On 29 November 2010, thieves stole a truck which was carrying what sources claimed was 28 artworks by the likes of Picasso, Chillida, Tapies, and Botero, worth at least 5 million euros. Three hooded men stole the parked truck from a warehouse in an industrial zone in Getafe, outside Madrid. The works were en route back to six galleries in Madrid and Barcelona, after having been on loan for display in Germany. The truck was not armored. It was recovered, empty, by police on 30 November 2010.
But ARCA can report exclusively thanks to knowledgeable sources in Madrid a series of different details and new facts related to the case.
Police in Madrid confirmed that there were in fact 35 works stolen, not 28. 34 of them have been recovered. The last work was not discovered along with the others, and no information as to its whereabouts has risen. Initial reports from Spain, after the air cleared on over-enthusiastic reports as to the value of the stolen art (originally touted by the media at 5 million euros), claimed that the 28 stolen works were valued at 2.7 million. It turns out that the media reports were accurate, despite though through a lucky estimate. The new tally of 35 stolen works are now valued by Spanish police at 5 million euros.
The police are keeping their investigation to themselves, choosing not to inform the media as they are still hunting for the thieves.
There was some concern that the sculptures stolen, among them a work in iron and bronze by Eduardo Chillida, might have been destined for the scrapyard. A string of theft in 2005 of objects, from artworks to garden ornaments, were disappearing from across England. The theme was that the objects were made of bronze or copper, the prices for which had quadrupled in the preceding months due to a shortage emerging from mines, particularly in China. Henry Moore’s Reclining Nude, a ten-ton abstract bronze sculpture, was stolen by local gypsies from the Henry Moore Estate in Hertfordshire, England in 2005, and has never been recovered—it is feared that it was chopped into pieces, melted, and sold for scrap bronze, perhaps for as little as 2500 pounds, when as an artwork it was insured at 10 million. Thieves would not be distraught by having “lost out” on 10 million—it would of course be all but impossible to shop, transport, and cash in on a ten-ton sculpture. Thieves would rather consider that they had “worked” (as in, stolen) for about a half an hour, and came away with 2500 pounds. This rash of thefts continued, and in locations as remote as Slovenia bronze objects and sculptures were stolen, only to be found sliced into segments, destined for the smelter. This technique, grotesque as it is, benefits the criminals in that it destroys any traceable evidence of the stolen object, while still allowing them to cash in, for however small a fraction of the total value. When gold sculptures by Bill Reid were stolen from the Museum of Anthropology in Vancouver in 2008, it was feared that the gold would be sold for scrap value—for this reason a reward was offered for the recovery of the sculptures, set at a higher value than the scrap metal, in an effort to delay the melting of the works. The ploy in that case worked out, as police captured a gang of jewelry thieves linked to international organized crime syndicates, and recovered the works.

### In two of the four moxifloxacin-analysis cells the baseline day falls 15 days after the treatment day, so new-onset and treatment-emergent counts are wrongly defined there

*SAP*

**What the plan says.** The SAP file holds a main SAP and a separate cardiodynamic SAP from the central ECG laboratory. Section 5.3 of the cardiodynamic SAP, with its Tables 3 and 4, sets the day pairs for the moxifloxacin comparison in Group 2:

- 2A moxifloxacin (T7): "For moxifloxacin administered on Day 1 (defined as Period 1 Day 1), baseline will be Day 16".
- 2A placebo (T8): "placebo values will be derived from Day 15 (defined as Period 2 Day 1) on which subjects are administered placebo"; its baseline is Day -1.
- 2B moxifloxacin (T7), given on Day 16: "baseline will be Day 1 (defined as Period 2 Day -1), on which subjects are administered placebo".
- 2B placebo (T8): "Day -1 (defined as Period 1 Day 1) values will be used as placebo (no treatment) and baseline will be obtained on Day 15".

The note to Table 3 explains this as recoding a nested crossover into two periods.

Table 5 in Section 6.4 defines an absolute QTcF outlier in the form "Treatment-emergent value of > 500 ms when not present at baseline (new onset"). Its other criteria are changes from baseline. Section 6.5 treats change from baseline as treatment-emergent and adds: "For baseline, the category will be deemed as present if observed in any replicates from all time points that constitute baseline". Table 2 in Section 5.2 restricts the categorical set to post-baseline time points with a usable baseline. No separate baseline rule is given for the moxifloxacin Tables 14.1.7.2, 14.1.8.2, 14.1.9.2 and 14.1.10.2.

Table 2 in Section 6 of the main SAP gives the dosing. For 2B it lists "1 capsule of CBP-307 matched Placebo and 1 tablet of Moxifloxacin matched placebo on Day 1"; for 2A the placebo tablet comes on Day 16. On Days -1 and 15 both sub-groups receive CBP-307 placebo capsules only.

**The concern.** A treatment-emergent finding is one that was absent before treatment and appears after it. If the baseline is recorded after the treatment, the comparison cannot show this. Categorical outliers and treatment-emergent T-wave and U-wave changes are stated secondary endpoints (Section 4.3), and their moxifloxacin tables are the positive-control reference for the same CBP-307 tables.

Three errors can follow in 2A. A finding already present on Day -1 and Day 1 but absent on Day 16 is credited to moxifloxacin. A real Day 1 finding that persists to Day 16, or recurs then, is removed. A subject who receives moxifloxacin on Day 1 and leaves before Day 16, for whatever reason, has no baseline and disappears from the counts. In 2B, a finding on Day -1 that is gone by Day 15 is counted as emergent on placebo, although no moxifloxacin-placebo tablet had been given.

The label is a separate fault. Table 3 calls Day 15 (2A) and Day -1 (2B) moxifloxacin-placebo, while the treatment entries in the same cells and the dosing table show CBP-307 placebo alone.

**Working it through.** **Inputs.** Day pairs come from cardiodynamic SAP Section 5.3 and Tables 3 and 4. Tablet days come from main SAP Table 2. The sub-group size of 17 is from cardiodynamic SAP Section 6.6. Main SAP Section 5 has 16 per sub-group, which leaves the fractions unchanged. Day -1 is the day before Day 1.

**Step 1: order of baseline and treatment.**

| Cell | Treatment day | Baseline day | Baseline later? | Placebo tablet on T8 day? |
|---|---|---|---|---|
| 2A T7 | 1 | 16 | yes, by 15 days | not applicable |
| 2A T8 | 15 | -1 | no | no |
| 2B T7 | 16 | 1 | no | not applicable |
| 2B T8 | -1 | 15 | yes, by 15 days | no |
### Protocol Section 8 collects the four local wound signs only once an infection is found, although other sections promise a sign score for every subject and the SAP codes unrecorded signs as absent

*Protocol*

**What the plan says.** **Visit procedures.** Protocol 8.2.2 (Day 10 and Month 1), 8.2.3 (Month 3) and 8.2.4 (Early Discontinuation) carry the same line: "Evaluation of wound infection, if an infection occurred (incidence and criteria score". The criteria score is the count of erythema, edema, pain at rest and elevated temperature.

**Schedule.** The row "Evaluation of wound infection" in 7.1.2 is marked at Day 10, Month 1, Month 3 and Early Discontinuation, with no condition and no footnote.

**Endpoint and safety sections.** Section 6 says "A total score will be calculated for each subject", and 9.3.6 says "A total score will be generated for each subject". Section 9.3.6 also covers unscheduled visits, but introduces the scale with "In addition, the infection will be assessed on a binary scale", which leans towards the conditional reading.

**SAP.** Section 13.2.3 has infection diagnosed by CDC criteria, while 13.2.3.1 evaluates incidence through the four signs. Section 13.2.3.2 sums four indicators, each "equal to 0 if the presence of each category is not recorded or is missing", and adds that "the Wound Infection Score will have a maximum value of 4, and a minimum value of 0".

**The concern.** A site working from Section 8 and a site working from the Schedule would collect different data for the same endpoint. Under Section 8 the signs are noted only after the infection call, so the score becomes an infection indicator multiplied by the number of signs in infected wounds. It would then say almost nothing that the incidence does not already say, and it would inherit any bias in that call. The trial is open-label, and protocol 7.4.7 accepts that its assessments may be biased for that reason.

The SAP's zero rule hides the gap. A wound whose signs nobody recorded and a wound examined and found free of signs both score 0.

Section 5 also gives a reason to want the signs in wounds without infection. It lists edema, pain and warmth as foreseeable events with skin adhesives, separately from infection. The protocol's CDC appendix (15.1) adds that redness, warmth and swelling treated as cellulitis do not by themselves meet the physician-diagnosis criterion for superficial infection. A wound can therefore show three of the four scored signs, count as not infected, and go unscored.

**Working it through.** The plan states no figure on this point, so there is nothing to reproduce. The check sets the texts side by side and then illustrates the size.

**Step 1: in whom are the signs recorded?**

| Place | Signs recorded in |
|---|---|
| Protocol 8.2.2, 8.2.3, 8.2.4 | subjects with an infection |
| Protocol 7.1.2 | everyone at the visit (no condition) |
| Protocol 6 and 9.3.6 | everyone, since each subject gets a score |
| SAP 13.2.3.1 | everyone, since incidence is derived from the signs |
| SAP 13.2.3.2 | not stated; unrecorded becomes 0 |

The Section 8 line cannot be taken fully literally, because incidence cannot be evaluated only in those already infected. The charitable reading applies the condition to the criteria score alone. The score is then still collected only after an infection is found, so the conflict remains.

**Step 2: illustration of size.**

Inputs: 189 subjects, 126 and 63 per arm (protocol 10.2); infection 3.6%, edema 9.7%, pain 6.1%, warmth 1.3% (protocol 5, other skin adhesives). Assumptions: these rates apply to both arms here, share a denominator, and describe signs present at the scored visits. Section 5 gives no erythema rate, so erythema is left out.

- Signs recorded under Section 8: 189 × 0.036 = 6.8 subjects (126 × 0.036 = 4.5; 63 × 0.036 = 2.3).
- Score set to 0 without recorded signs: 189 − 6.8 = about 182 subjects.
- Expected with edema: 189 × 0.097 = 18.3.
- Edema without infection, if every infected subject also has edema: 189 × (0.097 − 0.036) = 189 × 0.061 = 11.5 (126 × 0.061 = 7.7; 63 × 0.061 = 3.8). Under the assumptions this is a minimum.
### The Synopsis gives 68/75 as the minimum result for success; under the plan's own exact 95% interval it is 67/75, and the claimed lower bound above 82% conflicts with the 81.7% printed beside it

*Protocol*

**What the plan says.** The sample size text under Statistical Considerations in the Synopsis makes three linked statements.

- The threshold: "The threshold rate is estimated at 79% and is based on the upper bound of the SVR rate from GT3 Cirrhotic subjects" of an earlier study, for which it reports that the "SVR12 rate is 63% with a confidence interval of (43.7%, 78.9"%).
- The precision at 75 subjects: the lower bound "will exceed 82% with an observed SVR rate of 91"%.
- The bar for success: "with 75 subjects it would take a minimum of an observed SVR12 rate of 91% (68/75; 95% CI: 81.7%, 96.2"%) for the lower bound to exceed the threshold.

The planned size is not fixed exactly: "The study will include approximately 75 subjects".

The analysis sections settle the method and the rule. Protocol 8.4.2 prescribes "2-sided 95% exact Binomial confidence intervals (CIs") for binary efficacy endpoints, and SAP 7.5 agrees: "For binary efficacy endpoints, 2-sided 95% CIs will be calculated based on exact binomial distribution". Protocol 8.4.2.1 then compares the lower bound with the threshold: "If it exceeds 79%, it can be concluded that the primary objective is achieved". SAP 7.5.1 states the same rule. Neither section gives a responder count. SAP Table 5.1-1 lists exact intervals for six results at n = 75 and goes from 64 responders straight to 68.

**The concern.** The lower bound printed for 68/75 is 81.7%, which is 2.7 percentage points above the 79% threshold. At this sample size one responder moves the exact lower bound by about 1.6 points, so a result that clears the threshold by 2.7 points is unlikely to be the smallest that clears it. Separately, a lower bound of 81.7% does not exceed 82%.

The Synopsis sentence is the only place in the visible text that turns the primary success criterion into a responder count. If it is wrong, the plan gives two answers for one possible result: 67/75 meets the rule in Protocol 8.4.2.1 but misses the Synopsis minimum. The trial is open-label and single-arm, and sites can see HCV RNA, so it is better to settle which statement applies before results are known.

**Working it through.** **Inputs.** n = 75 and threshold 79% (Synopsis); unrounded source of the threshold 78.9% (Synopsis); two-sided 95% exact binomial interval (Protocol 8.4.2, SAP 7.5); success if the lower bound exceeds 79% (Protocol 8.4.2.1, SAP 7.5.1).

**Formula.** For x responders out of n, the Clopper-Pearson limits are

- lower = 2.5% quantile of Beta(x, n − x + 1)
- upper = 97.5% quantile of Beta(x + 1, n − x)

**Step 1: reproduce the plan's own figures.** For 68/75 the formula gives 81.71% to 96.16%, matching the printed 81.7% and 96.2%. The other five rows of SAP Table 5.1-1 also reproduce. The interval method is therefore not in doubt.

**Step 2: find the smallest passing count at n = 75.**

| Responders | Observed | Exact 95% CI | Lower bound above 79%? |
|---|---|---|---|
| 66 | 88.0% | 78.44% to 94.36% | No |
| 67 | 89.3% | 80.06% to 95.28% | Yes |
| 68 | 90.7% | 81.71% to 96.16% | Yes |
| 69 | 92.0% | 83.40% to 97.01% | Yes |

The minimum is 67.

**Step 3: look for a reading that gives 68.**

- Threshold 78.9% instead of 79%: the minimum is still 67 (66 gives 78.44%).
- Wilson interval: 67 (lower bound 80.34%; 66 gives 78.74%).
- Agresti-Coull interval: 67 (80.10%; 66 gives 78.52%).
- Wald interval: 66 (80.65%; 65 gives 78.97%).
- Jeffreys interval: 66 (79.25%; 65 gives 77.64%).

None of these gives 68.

Last month, 200 Spanish policemen raided a slum in southern Madrid, and arrested a slew of drug dealers and Romanian gypsies working for various criminal gangs. The target of the raid was several tons of copper, stolen from an AVE high-speed train.
The transport company responsible for the truck from which the art was stolen has never had an incident of this type in the last two decades, further suggesting a one-off inside contact aiding the thieves. Details of the recovery of the 34 stolen artworks have not been released, but the Madrid police said that they recovered the works when the Chillida sculpture was offered to a scrap metal merchant for 30 euros.